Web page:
For ordinary shoppers, buying toothpaste can easily become overwhelming because of all the choices available. It’s the same for dentists, too. There are so many good brands that it can be hard to pick just one best toothpaste to promote in the dental office. And there are several different types too, to address different oral needs. For example, here are some of the major kinds sold in stores:
1. Desensitizing toothpastes
Made for people with teeth that are vulnerable to cold or hot substances, these toothpastes contain potassium nitrate, which eases the painful sensation associated with dentine hypersensitivity.
2. Whitening toothpastes
Some people have teeth that are prone to dental staining, possibly from consuming drinks such as coffee, cola, or tea. Whitening toothpastes contain abrasives that target these stains to remove them or lessen their appearance.
3. Tartar control toothpastes
Usually these toothpastes contain either sodium hexametaphosphate or sodium pyrophosphate, which helps to keep tartar from forming on the teeth.
Fluoride or non-fluoride?
Toothpastes are also divided into fluoride and non-fluoride categories. Herbal toothpastes and some children’s toothpastes fall under the non-fluoride kind, which are designed for kids who might ingest too much fluoride when brushing and adults who are either sensitive to that ingredient or just want a more natural dental cleansing option.
Most studies — and dentists — recommend fluoride toothpastes, however, because fluoride strengthens the tooth enamel and helps reverse acid damage (from eating sugars and starches) by remineralizing areas that have started to decay.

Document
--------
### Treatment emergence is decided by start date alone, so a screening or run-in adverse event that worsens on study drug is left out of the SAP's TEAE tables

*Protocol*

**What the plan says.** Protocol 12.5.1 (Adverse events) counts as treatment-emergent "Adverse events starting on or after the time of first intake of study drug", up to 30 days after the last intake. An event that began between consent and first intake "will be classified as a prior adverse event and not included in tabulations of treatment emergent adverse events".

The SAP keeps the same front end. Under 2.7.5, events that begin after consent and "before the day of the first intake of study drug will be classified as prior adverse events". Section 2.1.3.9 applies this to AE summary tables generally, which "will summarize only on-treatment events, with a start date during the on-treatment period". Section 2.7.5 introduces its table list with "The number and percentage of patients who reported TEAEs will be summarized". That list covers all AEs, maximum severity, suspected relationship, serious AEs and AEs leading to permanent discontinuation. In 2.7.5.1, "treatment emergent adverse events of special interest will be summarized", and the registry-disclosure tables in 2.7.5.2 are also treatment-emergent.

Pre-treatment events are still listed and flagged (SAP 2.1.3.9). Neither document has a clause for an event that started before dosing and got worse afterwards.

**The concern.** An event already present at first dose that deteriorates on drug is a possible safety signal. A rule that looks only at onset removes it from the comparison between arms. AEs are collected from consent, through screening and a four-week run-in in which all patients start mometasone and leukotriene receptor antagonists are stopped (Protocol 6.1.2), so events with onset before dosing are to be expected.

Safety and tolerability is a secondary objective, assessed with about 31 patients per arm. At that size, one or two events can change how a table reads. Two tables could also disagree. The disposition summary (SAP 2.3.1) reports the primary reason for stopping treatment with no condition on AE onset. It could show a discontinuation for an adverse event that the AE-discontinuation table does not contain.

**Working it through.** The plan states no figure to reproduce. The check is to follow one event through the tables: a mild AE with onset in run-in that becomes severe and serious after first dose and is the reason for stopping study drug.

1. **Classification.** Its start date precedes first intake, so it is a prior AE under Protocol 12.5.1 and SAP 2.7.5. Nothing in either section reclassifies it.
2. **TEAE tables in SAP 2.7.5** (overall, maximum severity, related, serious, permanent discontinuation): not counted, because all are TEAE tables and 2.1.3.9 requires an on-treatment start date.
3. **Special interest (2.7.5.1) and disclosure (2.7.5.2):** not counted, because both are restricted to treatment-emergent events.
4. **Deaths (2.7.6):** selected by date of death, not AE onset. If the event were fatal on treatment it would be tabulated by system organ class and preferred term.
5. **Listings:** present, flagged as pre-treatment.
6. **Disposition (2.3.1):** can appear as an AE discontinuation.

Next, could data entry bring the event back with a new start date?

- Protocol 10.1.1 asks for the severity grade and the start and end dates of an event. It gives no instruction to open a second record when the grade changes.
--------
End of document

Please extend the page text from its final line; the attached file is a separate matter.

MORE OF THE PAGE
Charcoal toothpastes: Is it actually good for the teeth?
Currently enjoying extreme popularity are dental cleansers with activated charcoal. They’re mildly abrasive and able to absorb some surface stains to some degree, but there are many concerns that have been raised against their regular use. Brushing often with charcoal can wear down the tooth enamel, cause staining by having particles accumulate in the cracks of the teeth, lead to tooth decay (because these often do not contain fluoride), and may affect dental restorations.
The Best Toothpaste for Your Clients
The best toothpaste should meet a client’s specific needs, so we listed down different “bests” according to various dental needs. Since fluoride is a crucial ingredient in toothpastes, we’ve decided to feature only fluoridated ones with the American Dental Association’s Seal of Acceptance. This ensures that the products are deemed safe and effective.
-For sensitive teeth: Sensodyne Fresh Mint Sensitivity Protection
It works deep inside each tooth to calm the nerves and provide lasting sensitivity protection.
-For whitening: Colgate Optic Teeth Whitening Toothpaste
Not only does it remove surface stains, it can go beyond it through the brand’s patented 2% hydrogen peroxide formulation. It can deeply whiten teeth by up to four shades but is gentle enough for daily use.
-For fighting plaque: Arm and Hammer Dental Care Toothpaste w/Baking Soda
It has the maximum level of baking soda to clean, strengthen, and whiten the tooth enamel, helping it remove more plaque than a non-baking soda based toothpaste.
-For overall dental health: Crest Pro-Health
Crest Pro-Health is one of a few toothpastes that meets the ADA approval in six categories: It whitens, reduces dental sensitivity, fights plaque and bad breath, and prevents gingivitis and cavities. It’s the best toothpaste for overall dental well-being.
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